Alex Galván, (she/her/hers), originally from the Scottsdale neighborhood on the southwest side of Chicago, is a first-generation graduate student at the School of Social Service Administration. Alex is in her first year of the extended evening program and works full time at Chicago HOPES for Kids as the Outreach and Family Engagement Administrator. Alex is interested in building community spaces for BIPOC that promote healing through relationships, art, and storytelling.

Q. What challenges do you face as an FLI student?

A. As a first-generation student, it can be very difficult to navigate the systems of higher education, especially graduate school, without familial support. While my family is emotionally supportive, they simply don’t have the institutional knowledge to help guide me through this process. As a low-income student, frankly, it is difficult to accept that despite having a degree from the University of Chicago, society simply doesn’t value social workers enough to pay us a fair wage that will allow me to pay off my student loans, both undergraduate and graduate, in a reasonable time frame. It is difficult to know that because my passion lies within social justice work, I will remain the same, or potentially lower, socioeconomic status as my parents. Universities have a responsibility to look beyond simply admitting FLI students, but to ensure that students are leaving institutions with an equal chance to build wealth. In addition, non-profits and government agencies have a responsibility to ensure that FLI and BIPOC employees are paid equitably, considering the student loan debt a low-income student may have had to take on.

Q. What is one change you wish to see during your time at the university?  

A. One thing I would love to see for SSA is a curriculum for social workers in Spanish. I don’t think it’s enough to expect native speakers to ethnically provide services in a second language. For instance, if I’m working with an immigrant from Mexico it’s important for me to understand the systems within that country to contextualize their experience. I think the university has a responsibility to ethically train bilingual speakers in Social Work.  I would love to see UChicago partner up with UNAM, especially now that everything is virtual.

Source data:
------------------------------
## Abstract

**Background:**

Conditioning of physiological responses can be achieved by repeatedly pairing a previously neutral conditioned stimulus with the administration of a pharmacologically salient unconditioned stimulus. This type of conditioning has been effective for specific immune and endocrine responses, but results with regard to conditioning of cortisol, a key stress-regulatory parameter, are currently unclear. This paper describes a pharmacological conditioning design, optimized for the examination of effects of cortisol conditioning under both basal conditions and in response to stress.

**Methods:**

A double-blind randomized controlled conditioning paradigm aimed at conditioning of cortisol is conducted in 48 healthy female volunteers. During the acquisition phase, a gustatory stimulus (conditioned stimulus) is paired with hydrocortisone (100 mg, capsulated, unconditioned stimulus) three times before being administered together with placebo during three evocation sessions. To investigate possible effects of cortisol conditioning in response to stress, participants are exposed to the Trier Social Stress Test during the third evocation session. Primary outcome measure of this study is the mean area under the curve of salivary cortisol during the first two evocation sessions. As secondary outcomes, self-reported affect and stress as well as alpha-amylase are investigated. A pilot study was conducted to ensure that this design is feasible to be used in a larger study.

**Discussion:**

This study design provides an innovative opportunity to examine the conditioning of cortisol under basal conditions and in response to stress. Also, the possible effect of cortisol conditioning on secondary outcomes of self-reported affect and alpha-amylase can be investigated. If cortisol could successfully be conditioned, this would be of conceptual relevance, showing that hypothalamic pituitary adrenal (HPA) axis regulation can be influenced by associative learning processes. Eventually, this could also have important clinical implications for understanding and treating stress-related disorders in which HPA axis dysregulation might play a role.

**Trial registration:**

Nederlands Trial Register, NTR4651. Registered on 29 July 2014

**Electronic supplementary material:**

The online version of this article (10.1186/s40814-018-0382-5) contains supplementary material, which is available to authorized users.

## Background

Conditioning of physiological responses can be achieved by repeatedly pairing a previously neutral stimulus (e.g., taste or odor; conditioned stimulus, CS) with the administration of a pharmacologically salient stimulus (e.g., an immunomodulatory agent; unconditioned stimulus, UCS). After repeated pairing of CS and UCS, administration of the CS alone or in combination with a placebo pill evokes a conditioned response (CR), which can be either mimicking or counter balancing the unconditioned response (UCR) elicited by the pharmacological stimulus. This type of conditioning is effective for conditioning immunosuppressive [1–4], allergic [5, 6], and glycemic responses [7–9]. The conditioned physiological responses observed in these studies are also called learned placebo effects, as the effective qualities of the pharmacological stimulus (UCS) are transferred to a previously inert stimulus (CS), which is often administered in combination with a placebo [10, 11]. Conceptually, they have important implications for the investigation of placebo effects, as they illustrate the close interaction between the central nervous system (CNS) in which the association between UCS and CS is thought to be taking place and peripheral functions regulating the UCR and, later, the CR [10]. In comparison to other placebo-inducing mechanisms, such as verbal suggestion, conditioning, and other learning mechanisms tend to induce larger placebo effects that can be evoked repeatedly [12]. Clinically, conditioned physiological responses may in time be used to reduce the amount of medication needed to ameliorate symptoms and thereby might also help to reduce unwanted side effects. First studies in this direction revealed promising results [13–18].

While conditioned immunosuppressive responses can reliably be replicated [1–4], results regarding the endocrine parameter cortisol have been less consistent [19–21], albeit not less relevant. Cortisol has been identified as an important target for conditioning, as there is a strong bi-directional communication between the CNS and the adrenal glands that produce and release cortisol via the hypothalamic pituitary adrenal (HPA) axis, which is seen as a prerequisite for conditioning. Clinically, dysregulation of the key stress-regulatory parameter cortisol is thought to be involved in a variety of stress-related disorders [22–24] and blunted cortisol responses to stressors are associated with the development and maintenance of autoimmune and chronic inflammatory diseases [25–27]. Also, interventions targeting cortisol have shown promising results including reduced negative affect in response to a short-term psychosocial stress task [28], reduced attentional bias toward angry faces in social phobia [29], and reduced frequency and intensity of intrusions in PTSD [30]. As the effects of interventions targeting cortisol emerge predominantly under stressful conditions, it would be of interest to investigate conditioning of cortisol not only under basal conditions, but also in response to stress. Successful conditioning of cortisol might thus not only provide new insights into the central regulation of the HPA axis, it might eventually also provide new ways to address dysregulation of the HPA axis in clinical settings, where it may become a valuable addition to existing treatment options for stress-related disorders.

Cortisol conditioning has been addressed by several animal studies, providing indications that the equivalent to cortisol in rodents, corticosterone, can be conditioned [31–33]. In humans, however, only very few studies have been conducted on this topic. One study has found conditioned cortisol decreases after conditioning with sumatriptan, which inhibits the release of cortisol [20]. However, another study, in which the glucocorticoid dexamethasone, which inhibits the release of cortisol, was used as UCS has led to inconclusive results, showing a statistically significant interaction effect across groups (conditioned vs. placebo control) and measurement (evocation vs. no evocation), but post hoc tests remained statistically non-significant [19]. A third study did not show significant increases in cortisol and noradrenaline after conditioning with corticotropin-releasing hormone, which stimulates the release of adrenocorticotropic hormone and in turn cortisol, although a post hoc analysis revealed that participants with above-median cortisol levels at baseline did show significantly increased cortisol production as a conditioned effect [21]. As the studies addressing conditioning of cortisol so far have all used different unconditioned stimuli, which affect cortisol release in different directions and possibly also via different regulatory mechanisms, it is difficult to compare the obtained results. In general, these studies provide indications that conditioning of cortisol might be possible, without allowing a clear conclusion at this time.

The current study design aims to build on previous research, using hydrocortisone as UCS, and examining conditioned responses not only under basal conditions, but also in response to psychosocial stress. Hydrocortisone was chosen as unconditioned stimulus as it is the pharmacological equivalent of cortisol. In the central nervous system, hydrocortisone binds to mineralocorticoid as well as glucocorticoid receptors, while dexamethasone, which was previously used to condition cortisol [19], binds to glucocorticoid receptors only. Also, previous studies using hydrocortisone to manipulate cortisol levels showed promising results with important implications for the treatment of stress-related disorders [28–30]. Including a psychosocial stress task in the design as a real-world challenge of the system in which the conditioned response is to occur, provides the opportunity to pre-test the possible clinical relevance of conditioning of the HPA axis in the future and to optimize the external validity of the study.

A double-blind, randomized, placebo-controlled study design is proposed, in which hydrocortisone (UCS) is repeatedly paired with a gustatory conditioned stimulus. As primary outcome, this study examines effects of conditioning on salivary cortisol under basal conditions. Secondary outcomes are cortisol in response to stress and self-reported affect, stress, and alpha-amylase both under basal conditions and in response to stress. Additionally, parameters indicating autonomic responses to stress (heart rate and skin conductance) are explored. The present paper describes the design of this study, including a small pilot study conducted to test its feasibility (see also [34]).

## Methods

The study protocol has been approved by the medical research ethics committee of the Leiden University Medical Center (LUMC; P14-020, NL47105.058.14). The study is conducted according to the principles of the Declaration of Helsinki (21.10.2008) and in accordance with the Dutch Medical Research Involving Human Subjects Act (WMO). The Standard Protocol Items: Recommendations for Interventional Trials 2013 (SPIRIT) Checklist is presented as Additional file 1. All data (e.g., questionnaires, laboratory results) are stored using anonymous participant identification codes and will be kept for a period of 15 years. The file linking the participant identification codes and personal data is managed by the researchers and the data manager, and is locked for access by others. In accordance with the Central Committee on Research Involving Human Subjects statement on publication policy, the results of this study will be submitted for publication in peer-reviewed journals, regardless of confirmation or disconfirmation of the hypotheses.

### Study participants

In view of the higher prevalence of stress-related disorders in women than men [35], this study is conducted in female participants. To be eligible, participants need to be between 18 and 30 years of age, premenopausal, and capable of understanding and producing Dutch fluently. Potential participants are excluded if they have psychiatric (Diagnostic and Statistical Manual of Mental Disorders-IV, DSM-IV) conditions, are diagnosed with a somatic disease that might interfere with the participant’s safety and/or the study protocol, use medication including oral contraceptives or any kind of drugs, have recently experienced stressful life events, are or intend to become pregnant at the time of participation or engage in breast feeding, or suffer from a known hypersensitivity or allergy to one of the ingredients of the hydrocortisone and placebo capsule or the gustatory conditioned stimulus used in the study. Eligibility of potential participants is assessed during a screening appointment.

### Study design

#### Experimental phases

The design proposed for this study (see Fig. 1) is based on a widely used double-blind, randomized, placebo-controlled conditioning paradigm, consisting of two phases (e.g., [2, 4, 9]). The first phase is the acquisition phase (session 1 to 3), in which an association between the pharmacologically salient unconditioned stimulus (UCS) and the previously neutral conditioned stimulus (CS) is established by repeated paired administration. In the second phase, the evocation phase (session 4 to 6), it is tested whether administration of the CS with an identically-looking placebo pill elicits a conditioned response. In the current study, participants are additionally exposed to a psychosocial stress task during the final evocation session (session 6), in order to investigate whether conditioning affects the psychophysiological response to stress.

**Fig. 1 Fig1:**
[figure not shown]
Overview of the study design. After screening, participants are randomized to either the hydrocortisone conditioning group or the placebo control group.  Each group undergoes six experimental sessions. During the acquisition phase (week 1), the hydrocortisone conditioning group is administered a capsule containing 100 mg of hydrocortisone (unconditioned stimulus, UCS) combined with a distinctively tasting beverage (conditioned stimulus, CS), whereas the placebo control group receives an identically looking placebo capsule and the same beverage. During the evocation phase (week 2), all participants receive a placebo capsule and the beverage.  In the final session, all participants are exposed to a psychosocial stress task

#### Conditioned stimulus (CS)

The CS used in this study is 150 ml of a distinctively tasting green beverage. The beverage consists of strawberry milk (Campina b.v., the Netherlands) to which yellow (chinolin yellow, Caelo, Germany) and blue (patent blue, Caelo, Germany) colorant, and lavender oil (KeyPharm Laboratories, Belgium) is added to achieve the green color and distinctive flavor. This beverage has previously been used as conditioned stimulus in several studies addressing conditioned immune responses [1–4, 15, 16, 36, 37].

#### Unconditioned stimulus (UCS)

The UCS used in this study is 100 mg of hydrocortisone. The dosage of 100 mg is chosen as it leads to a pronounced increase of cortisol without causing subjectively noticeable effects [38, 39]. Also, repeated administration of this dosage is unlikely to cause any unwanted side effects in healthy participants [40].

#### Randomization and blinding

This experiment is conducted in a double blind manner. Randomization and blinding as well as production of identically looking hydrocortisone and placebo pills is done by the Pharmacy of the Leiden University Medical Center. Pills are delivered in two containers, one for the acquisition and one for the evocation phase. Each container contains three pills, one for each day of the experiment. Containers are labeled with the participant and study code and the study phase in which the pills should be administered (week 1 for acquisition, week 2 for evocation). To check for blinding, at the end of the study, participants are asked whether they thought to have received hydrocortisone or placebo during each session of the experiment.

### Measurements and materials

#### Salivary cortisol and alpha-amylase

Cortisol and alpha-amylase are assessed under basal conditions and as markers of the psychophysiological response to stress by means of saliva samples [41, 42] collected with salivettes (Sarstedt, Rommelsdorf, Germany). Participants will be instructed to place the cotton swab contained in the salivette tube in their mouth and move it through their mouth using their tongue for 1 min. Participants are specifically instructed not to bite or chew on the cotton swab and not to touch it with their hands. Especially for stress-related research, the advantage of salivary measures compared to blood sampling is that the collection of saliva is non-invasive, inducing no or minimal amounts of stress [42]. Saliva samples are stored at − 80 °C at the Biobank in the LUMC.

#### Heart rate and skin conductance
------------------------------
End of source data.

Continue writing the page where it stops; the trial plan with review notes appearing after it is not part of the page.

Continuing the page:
Q. What advice would you give to your 18-year-old self?

A. I would’ve told my 18-year-old self as I was going to UW-Madison to take time to reflect on my own positionality and culture, and how that has impacted my life thus far. I would have told myself to actively seek spaces and opportunities that reflect my identity and passions.

Q. What is your proudest moment so far?  

A. Graduating college was a proud moment for me not only because I’m a first-gen student but because I really struggled with my last semester of college. I had lost a big scholarship and I was really struggling with my mental health. I really thought I was going to have to drop out, so I’m very proud of myself.

Interview by: Marisol Menchaca-Escalante